Always quotable, Wright's own words sum it up best.


Roadboy's Travels © 2015

Saturday, November 28, 2015


James Deering's Fantasy Estate and Gardens

OK I admit it. I'm not a fan of Miami. 

The times I've visited it, I found it intensely hot and dirty. Just felt generally kinda icky.

The fact that it is filled with young, incredibly beautiful, fit, zero body fat residents (that make Roadboy feel old and fat) also tends to work against it.....

Last week, however, while attending an architectural conference downtown in Brickell, I came up with a few hours for some personal sightseeing.

Since I've always wanted to visit Vizcaya, the timing was perfect. After a few days working amid downtown's traffic and highrises Vizcaya represented everything I found myself craving. It is lush, beautiful, uncrowded and quiet.

From downtown Vizcaya is a short drive (or just a few Metrorail stops) away. And, if you drive, and space is available in its on-site lots, parking at Vizcaya is currently free.

View of Biscayne Bay From Vizcaya's Barge
(Arguably The Most Beautiful Breakwater Structure Ever Built) 
Vizcaya, now a museum and park, was conceived as a spectacular winter residence by James Deering a wealthy Chicago industrialist. 

James Deering
(Painted by Deering's Friend / Houseguest: John Singer Sargent)

James Deering (1859-1925)
Mr. Deering was heir to the Deering Harvester Corporation (founded by his father William Deering).

Deering was a Chicago socialite who had a passion for collecting art and antiquities. He was also a conservationist and philanthropist. Deering traveled extensively and (besides Vizcaya) maintained residences in Chicago, Evanston, New York City and Paris.

Deering never married and died of pernicious anemia in 1925 while aboard the steamship City of Paris.

Professional Career
After one year at Northwestern and one year at MIT, at the age of 21, James Deering became treasurer of Deering Harvester.

In 1902 JP Morgan purchased both Deering Harvester and McCormick Reaper and "Morganized" them into a new (monopoly) mega-company International Harvester. Deering became a vice-president in the new corporation. By 1909, at age 50, Deering retired from day-to-day operations at International Harvester.

Creating Vizcaya
A year after retiring (in 1910), at the age of 51, Deering turned his attention to a new project, planning an epic winter estate in South Florida. To accomplish the task he enlisted Paul Chalfin (an artist and designer who was busy creating the interiors to Deering's Chicago home).

Deering and Chalfin then began extensive travels to Europe to gain inspiration and acquire antiquities for the new Miami estate.

In 1912 Deering added 30 year old F. Burrall Hoffman to serve as the architect of the house. He also began purchasing land in the Coconut Grove section of Miami. His initial purchase was 130 acres of virgin mangroves and hammocks fronting Biscayne Bay, just north of his brother Charles' estate. After a second land purchase of 50 additional acres the estate encompassed 180 acres.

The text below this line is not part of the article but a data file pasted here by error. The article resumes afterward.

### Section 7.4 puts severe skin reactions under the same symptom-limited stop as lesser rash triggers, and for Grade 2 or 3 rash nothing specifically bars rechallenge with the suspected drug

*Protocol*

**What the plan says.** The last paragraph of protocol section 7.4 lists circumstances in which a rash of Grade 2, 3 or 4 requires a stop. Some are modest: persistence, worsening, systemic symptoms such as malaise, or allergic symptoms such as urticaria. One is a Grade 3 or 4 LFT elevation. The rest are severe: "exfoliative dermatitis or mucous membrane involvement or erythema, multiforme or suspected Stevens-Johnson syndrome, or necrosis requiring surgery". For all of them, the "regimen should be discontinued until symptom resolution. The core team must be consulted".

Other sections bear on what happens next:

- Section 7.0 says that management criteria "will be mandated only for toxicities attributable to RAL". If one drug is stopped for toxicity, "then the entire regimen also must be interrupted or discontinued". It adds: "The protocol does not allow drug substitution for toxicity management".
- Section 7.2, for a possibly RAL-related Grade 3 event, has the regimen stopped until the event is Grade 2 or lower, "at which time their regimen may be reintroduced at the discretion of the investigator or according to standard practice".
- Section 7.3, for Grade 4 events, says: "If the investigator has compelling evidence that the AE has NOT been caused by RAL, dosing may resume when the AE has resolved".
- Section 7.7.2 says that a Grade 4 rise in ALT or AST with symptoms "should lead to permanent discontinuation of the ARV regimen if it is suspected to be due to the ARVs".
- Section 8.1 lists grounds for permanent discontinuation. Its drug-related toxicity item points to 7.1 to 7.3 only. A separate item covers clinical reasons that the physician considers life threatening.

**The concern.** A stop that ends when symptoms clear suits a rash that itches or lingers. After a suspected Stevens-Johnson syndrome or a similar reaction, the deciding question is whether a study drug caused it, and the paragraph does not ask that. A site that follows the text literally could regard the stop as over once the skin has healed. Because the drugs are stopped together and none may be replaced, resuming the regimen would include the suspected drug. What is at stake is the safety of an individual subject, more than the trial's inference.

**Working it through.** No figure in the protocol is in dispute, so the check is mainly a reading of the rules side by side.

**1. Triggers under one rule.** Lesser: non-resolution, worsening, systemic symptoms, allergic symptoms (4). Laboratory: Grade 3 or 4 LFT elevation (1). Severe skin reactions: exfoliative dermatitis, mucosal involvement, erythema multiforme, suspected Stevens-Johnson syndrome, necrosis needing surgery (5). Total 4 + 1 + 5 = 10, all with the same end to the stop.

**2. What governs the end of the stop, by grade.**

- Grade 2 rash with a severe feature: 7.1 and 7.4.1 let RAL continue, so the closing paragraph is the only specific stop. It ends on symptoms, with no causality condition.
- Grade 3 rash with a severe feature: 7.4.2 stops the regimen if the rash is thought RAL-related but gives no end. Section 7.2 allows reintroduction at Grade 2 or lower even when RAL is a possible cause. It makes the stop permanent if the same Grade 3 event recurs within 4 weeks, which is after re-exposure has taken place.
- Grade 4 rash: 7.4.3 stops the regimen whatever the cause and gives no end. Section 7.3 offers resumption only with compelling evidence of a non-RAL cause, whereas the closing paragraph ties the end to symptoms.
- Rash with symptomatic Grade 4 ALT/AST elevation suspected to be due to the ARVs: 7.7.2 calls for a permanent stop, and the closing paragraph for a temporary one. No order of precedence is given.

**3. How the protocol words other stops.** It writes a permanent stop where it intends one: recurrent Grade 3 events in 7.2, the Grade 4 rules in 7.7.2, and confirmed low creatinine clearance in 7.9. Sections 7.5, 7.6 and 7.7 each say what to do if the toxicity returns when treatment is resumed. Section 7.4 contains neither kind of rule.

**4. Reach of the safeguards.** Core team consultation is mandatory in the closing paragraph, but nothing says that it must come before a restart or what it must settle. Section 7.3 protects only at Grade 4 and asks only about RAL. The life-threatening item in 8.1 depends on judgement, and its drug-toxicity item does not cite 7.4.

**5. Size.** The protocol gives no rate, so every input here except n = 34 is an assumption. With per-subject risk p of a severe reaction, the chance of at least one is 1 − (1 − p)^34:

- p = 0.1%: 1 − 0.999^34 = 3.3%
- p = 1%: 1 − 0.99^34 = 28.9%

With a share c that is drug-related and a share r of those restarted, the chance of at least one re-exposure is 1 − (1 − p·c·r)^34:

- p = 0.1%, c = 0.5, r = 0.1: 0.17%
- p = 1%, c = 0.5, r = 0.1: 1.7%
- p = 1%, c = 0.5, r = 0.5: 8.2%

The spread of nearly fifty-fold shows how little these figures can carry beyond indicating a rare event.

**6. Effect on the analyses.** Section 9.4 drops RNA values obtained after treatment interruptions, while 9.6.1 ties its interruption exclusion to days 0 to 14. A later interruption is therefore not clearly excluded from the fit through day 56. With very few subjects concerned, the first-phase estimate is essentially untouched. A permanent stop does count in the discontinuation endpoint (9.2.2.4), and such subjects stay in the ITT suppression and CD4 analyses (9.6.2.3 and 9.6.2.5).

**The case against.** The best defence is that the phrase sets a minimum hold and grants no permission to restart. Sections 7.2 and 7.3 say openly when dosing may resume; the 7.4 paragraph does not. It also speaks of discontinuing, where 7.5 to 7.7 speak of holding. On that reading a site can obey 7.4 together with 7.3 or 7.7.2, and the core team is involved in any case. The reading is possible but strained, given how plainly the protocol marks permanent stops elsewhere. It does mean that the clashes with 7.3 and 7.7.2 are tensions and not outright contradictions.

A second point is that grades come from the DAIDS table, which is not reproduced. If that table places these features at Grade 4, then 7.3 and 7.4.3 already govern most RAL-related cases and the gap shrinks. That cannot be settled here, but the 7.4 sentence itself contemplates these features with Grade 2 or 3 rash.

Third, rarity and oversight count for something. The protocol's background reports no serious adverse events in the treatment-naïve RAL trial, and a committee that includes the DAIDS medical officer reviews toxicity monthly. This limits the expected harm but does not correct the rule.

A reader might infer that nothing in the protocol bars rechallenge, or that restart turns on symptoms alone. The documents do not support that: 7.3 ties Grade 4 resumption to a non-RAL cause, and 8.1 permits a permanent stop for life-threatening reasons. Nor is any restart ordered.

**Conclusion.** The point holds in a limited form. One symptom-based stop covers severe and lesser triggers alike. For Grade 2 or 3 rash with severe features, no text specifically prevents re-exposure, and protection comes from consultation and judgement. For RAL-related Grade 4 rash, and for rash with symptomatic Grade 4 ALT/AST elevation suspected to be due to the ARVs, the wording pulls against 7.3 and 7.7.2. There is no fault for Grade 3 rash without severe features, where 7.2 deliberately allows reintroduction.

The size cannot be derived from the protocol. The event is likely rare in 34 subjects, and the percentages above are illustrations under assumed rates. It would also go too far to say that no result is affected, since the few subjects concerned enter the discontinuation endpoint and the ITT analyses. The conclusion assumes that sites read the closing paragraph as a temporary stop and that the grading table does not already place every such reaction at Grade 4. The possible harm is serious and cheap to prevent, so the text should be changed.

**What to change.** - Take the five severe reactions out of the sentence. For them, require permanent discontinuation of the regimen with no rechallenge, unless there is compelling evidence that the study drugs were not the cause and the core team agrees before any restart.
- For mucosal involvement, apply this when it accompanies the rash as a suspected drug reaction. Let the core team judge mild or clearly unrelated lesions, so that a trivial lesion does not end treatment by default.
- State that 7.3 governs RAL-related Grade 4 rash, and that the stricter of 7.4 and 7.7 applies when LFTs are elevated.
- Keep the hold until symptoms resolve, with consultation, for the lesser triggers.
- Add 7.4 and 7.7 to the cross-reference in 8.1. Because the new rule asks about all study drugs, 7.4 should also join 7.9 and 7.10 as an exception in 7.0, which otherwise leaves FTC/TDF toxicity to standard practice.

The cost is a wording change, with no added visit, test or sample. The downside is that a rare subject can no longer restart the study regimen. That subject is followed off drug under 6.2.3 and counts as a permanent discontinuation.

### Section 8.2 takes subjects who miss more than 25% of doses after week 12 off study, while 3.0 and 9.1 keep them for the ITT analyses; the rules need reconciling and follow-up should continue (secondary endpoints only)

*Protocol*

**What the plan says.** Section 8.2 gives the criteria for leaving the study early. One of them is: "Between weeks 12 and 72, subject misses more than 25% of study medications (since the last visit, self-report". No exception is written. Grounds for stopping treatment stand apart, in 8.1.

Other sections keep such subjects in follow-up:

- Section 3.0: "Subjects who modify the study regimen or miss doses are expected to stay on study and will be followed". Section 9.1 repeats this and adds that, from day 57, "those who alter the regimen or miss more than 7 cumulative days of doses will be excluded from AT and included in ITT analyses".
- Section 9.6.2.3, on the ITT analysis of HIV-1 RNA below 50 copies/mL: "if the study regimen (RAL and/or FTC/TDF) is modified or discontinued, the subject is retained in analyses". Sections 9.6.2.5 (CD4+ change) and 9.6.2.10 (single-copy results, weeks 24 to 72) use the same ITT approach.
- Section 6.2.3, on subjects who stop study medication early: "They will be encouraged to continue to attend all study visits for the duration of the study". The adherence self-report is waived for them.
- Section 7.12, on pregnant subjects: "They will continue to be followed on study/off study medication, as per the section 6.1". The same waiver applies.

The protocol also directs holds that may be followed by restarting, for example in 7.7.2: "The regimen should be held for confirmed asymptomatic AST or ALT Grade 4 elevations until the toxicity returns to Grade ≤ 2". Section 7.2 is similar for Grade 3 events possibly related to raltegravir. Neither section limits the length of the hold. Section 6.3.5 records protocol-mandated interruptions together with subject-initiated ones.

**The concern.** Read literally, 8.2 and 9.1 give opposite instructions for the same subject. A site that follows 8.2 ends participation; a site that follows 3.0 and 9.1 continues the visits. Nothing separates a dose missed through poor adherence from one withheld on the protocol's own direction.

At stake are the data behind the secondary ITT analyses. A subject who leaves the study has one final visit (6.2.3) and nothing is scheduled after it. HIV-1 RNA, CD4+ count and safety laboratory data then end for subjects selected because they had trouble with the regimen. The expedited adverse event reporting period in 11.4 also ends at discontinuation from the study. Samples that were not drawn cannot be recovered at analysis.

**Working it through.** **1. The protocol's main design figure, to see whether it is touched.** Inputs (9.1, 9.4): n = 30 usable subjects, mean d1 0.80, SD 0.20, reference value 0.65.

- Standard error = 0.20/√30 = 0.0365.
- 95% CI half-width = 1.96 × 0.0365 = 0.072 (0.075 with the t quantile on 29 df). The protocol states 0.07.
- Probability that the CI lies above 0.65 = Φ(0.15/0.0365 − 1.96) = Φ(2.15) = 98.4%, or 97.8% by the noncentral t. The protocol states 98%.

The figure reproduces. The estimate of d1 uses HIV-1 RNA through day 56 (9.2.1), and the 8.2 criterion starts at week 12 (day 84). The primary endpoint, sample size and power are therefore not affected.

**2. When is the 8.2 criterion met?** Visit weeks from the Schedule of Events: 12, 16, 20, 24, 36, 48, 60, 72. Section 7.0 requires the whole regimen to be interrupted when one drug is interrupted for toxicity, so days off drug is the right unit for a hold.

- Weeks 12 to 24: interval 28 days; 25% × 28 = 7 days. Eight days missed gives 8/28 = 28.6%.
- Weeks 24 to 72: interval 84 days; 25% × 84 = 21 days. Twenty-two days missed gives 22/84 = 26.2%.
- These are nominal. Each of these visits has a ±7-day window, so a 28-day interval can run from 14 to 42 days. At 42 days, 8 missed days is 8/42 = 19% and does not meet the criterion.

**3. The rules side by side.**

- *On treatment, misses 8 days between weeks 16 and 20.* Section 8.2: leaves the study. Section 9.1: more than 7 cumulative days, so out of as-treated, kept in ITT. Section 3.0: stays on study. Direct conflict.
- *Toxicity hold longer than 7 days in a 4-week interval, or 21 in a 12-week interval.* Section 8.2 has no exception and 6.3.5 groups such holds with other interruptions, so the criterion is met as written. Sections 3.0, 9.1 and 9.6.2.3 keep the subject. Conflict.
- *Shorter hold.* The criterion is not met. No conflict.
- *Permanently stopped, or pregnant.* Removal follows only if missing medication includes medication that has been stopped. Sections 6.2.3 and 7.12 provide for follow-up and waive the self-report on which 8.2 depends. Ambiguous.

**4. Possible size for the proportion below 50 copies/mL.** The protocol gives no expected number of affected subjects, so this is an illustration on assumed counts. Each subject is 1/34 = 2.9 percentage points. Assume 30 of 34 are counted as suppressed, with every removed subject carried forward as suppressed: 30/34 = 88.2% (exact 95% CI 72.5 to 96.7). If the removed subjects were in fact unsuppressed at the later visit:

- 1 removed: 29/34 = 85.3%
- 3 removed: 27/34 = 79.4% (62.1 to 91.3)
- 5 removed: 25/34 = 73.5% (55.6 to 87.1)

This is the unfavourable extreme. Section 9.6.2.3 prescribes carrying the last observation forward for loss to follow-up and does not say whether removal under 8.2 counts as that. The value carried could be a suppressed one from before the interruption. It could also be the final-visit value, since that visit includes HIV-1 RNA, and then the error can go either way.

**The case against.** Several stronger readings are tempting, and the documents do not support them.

In 1914 construction on the house began. Also in 1914 Deering retained Diego Suarez (a Columbian landscape architect he had met in Italy) to create Vizcaya's elaborate gardens.

The Overall Vizcaya Site
(Note how the plan essentially results in the huge house "fronting" on three sides)

With planning and construction teams now in full swing, the house was completed and ready for occupancy by Christmas of 1916.

From this point on Vizcaya became a "must see" stop on the celebrity circuit of the era. Deering's winters at Vizcaya became enriched by a parade of artists, movie stars and dignitaries.

The design of the house and estate is exquisitely composed. The villa is one of the few estates of its day to front directly on Biscayne Bay. This meant it would always be particularly vulnerable to hurricanes. To offset the hurricane risk the house is built of concrete, is elevated above the bay and is protected by a large ornamental breakwater in the shape of a huge stone barge. Hence, the east face and terrace is front door to visitors arriving by boat. The west facade and terrace serve as front door to visitors arriving by land. The South facade and terrace faces the estate's magnificent gardens.

Sadly, photography inside the home is prohibited, so my photos where limited to the grounds and the (now) enclosed interior courtyard.

Vizcaya's East Facade and Terrace Facing Biscayne Bay

As you leave the East Terrace you confront Vizcaya's main character defining element, its amazing "barge". The barge serves as a landmark for visitors arriving by water (including Deering who frequently arrived on his yacht Nepenthe). And, during Deering's time the barge was heavily planted and contained a gazebo for meals or tea. The hurricane of 1926 destroyed the gazebo and planting. They have never been replaced.

The Vizcaya Barge
(A truly spectacular breakwater)

 Part of the Interior Courtyard
(Deering was fond of projecting Hollywood movies in the courtyard)